The first question you’ll need to answer is: Do you need two policies, or one umbrella policy? If at all possible, avoid having separate policies for in- and out-of-office workers. Separate policies can confuse workers and lead to unfairness and resentment. Put together a unified policy that amply covers the job’s basic requirements, but make it broad enough to allow workers to operate in the most efficient way.

Outline Your Expectations to Remote Workers

To ensure that your workers remain on-task, you’ll need to set forth some expectations. Employees like working from home because it offers greater flexibility, but you’ll still need to let them know that you expect work to be completed on a certain date. Allow employees to work from home, but establish deadlines and measure output so productivity stays high.

Assign Responsibility for Expenses

When drafting a work-from-home policy, you’ll need to assign responsibility for business expenses. With remote working, the boundaries between work and home life tend to blur. Do you buy employees’ office supplies if they work from home? Do you change your mileage-tracking method if employees begin their commute from home? Your company should already have a policy for in-office workers, but you should have guidelines in place for remote workers as well.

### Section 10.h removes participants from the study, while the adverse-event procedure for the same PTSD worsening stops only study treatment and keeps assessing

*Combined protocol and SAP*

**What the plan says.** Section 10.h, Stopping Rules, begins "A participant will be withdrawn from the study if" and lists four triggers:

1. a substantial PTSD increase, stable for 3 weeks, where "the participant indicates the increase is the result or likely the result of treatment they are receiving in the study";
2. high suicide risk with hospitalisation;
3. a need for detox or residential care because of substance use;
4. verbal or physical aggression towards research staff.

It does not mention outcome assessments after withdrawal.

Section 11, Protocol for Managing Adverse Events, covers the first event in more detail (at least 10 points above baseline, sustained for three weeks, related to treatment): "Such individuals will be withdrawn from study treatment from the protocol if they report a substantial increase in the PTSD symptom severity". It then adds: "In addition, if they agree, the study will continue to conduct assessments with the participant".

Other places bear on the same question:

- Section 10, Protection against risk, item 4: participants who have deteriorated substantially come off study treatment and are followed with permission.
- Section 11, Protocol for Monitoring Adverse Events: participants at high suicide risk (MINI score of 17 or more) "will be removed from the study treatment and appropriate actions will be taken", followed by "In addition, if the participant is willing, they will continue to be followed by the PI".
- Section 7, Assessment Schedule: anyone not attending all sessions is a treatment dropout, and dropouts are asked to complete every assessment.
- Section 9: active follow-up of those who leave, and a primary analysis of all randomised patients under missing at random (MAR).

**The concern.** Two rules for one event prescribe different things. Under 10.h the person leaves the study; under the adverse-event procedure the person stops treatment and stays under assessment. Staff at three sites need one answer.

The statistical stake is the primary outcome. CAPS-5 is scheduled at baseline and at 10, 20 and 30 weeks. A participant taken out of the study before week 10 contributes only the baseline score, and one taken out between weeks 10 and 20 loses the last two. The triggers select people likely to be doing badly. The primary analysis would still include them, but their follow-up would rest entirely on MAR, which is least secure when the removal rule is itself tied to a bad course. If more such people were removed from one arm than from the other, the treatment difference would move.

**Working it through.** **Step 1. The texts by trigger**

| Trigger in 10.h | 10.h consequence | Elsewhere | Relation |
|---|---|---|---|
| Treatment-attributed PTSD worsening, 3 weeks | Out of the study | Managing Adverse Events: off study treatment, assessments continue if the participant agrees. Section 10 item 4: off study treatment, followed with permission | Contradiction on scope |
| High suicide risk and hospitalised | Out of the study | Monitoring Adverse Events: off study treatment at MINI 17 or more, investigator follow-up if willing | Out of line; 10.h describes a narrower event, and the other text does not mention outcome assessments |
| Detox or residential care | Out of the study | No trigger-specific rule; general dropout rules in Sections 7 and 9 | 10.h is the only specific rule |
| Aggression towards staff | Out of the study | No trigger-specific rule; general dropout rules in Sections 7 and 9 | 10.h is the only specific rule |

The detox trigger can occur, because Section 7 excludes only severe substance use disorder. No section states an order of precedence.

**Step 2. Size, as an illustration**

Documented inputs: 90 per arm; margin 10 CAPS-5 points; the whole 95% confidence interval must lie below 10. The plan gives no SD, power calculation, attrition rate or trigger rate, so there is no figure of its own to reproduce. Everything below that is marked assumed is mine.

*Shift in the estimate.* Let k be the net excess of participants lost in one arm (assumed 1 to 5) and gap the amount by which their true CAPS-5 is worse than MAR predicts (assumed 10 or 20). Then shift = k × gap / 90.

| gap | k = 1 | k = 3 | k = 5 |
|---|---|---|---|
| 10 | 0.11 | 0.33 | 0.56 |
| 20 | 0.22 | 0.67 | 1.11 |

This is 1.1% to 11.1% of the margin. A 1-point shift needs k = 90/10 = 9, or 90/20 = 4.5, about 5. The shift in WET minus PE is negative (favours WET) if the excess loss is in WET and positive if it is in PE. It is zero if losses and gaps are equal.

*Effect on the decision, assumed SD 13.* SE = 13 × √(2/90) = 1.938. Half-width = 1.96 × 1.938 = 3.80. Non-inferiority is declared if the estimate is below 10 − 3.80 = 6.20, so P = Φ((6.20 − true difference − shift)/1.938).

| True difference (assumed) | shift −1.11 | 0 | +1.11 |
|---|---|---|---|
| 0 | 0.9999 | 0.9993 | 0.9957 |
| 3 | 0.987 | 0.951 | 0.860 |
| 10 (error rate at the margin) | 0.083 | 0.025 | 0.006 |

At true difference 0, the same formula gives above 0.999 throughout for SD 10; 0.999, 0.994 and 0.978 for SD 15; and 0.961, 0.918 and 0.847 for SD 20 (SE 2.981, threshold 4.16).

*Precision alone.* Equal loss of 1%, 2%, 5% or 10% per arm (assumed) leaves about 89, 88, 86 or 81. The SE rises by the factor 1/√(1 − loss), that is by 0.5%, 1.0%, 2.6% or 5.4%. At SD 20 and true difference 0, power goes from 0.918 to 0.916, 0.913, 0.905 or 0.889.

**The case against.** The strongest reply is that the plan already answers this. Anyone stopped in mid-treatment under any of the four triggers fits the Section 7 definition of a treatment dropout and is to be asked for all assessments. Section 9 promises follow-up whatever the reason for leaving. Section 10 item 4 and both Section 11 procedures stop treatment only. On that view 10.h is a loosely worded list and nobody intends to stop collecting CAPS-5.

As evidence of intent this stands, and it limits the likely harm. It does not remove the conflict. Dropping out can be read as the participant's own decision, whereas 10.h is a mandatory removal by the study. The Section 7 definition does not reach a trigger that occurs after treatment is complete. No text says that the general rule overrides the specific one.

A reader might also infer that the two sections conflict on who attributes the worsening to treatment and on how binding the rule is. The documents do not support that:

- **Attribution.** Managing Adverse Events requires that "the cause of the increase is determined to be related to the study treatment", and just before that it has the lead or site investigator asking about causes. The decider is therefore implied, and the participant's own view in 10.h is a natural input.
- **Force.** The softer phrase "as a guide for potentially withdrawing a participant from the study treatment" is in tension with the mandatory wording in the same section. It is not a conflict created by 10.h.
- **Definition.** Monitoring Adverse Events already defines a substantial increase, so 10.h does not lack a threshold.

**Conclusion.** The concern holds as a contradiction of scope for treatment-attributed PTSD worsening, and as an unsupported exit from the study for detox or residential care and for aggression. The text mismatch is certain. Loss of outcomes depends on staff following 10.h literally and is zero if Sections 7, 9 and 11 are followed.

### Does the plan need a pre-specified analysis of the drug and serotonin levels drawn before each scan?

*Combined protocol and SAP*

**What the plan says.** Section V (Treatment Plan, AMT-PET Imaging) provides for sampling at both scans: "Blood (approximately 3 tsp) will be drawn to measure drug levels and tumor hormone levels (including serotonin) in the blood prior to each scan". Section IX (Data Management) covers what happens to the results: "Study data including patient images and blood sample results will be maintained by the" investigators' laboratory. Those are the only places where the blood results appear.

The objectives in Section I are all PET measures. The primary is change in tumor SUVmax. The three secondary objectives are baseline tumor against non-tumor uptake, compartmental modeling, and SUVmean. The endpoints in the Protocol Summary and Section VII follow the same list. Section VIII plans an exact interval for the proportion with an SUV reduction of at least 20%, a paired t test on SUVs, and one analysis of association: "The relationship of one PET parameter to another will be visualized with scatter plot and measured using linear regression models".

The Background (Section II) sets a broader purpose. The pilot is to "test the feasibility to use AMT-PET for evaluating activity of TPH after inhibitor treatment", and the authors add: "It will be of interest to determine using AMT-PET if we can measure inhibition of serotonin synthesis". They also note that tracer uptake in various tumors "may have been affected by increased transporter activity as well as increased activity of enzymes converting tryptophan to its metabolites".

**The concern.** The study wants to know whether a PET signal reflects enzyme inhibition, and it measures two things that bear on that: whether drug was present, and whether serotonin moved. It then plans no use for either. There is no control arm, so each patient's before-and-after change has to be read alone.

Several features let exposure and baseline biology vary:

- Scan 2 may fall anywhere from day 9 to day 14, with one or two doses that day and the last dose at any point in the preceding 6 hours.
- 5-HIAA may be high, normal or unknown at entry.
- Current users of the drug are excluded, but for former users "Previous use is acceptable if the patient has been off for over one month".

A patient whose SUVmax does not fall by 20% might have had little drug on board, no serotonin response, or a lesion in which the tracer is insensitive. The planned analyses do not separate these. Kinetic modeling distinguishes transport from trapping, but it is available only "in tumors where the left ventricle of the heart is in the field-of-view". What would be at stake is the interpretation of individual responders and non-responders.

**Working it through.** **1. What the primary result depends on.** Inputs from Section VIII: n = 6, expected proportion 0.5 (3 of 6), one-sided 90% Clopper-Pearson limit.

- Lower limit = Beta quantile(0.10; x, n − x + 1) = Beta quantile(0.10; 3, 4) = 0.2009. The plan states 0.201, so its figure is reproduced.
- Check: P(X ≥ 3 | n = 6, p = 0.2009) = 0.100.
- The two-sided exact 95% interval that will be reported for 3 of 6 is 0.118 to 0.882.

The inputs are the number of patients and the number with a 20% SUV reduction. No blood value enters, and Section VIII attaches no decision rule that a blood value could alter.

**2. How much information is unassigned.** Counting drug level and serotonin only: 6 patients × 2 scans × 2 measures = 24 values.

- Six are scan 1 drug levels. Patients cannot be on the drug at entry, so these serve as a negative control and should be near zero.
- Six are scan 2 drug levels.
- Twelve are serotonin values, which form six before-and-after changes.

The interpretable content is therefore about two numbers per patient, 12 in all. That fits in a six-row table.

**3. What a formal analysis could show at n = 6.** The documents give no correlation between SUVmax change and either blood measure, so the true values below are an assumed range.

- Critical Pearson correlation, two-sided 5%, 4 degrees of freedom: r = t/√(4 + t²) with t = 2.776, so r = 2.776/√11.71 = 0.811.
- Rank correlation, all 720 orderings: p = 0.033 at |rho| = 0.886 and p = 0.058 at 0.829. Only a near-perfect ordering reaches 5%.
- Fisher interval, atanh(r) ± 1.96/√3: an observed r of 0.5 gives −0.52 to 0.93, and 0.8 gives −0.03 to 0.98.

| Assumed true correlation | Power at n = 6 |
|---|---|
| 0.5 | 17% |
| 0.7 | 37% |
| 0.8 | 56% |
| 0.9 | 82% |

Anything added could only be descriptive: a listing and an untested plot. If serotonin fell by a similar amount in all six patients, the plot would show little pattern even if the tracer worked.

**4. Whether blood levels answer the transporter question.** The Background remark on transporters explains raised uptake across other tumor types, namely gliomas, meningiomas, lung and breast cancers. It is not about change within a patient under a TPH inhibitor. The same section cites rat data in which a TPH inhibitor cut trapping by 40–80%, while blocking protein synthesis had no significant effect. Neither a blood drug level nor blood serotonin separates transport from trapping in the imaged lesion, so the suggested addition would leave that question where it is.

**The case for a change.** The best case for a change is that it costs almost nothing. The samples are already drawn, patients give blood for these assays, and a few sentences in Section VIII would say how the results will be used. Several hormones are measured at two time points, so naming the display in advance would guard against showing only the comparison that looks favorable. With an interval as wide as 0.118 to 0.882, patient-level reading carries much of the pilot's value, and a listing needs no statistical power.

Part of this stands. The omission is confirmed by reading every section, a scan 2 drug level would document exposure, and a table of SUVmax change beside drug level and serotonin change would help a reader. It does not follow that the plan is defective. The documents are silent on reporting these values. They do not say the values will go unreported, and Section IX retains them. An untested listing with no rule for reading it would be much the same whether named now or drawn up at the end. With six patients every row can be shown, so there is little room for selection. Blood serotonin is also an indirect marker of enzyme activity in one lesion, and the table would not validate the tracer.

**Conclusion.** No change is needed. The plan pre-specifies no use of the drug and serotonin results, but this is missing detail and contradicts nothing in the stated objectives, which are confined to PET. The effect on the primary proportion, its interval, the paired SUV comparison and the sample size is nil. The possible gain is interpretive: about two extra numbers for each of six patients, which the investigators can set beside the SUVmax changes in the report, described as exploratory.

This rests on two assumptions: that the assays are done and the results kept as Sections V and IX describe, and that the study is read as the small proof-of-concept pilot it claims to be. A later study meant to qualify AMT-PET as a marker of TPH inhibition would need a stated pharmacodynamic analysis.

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Barry Mulcahy Makes His Point (Photo credit: topgold)

Technology Toolset and Unified Communications

To provide your remote workers with an environment close to or equal to what they have in the office, you need to consider the technology that they will require. You should liaise with the IT department around your unified communications solution that you have in place and make sure it can be utilised from a remote position as well. If you are planning unified communications strategy and roadmap, you should make sure to consider your remote workforce as well.

Data Security

One of the largest remote-working challenges is keeping sensitive data secure. Working from home allows for greater flexibility, but it also requires a certain degree of data vulnerability. If information security is an important part of your corporate philosophy, collaborate with the IT department to properly secure and access data, and give remote workers the security tools and training they need.

If your company allows for remote working, you should have a policy in place. Remote working policies protect both you and your employees, and they set forth clear expectations. When drafting your policy, be clear and consistent without taking away any of the flexibility that makes remote working such a popular option—and once the policy is completed, be sure everyone knows what’s expected.

Video Conference Meeting Etiquette and Guideline

Joining a video conference for the first time?

We all love our quick 1-on-1 video conference calls from the desk with information provided just in time, but if you are participating in a scheduled meeting with the goals to exchange information quickly and progress to a common goal in an effective and mature manner you should consider some of the following guidelines.